In the ’60s, Marshall McLuhan was Toronto’s most famous intellectual; now, the world has finally caught up with him


Marshall McLuhan hasn’t had so much media coverage since the mid-1960s. This article from Toronto Life is about 10 pages long, so follow the link at bottom to read the whole thing. It includes family photographs that I have never seen before.

In the ’60s,  McLuhan was hobnobbing with celebrities, advising politicians and forever changing how we think about mass media. A hundred years after his birth, the world has finally caught up with his theories
By Jason McBride

Marshall McLuhan

Marshall McLuhan. (Image: Robert Lansdale Photography/University of Toronto Archives)

Nineteen sixty-five was the turning point of Marshall McLuhan’s career—the Annus McLuhanis, the Year of Marshall Law, the heady, vertiginous breakout of McLuhan-mania. It was the year the irreverent journalist Tom Wolfe published a star-making profile of the Canadian media guru in the New York Herald Tribune that repeatedly asked, in Wolfe’s typically antic, hyperbolic way: what if he is right? “Suppose heis what he sounds like,” Wolfe wrote, “the most important thinker since Newton, Darwin, Freud, Einstein and Pavlov, studs of the intelligentsia game—suppose he is the oracle of the modern times?”

In the 40-odd years since Wolfe first posed this question, many others have asked it again and again. McLuhan was right about so many things. Browse his books, dip into any of the interviews he gave, and almost every probing, aphoristic utterance feels preternaturally prescient. Decades before doomsayers decried the Internet’s negative rewiring of the brain, he dramatically outlined the psychic, physical and social consequences: “One of the effects of living with electric information is that we live habitually in a state of information overload. There’s always more than you can cope with.” He predicted the slow death of magazines and newspapers: “The monarchy of print has ended and an oligarchy of new media has usurped most of the power of that 500-year-old monarchy.” And he foresaw the rise of crowd-sourced news: “If we pay careful attention to the fact that the press is a mosaic, participant kind of organization and a do-it-yourself kind of world, we can see why it is so necessary to democratic government.” McLuhan anticipated reality TV long before it was a glimmer in the Survivor producer Mark Burnett’s eye: “I used to talk about the global village; I now speak of it more properly as the global theatre. Every kid is now concerned with acting. Doing his thing outside and raising a ruckus in a quest for identity.” When, in his bestselling book The Medium is the Massage, he wrote, “Wars, revolutions, civil uprisings are interfaces within the new environments created by electric informational media,” he could have been writing about how Twitter and Facebook shaped the Arab Spring. The world that McLuhan conjured is a world that now looks an awful lot like ours.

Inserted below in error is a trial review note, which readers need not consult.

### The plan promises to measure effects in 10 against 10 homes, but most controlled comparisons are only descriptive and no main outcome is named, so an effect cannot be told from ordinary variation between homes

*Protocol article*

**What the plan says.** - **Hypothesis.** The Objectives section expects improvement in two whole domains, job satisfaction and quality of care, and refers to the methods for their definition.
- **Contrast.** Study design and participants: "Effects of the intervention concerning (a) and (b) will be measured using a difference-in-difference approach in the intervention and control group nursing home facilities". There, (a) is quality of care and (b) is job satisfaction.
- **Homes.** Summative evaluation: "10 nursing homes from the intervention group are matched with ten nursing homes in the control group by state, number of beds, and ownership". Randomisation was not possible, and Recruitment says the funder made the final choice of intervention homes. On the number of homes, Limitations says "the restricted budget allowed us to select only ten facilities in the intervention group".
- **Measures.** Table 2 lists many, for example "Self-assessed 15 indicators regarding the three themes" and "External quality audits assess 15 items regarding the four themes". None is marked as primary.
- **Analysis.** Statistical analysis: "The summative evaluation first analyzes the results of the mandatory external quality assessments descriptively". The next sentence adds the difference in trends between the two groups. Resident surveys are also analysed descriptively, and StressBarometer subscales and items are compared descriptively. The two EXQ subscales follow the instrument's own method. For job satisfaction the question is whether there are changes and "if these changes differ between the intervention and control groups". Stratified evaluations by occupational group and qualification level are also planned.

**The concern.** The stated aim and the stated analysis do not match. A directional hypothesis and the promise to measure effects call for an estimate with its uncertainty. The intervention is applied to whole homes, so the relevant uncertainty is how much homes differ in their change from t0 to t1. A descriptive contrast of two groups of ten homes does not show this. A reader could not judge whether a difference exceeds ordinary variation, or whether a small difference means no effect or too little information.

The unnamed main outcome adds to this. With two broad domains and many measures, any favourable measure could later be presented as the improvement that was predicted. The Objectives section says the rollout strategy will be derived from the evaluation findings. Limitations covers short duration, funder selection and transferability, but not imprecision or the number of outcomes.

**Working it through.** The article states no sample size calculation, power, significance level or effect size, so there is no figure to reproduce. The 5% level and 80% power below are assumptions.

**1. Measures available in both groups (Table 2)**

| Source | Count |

Okay, maybe McLuhan isn’t the most important thinker since Newton, but he’s certainly the most important—and most influential—thinker Canada has ever produced. There has never been anyone, before or since, as monumentally significant as McLuhan.

[McLuhan as Mechanical Bride?]

Marshall and Eric McLuhanMcLuhan and his son Eric, in 1967, in the family’s Triumph. (Image: Courtesy of the Estate of Marshall McLuhan)

Between 1965 and 1969, McLuhan was everywhere: on the cover of Newsweek, name-checked in New Yorker cartoons, profiled or interviewed in Harper’sLifeEsquire and Playboy. A popular, provocative attraction at conferences and think-tanks, he was fawned over by dozens of corporate executives and advertising firms hungry for his insights into their work and lives.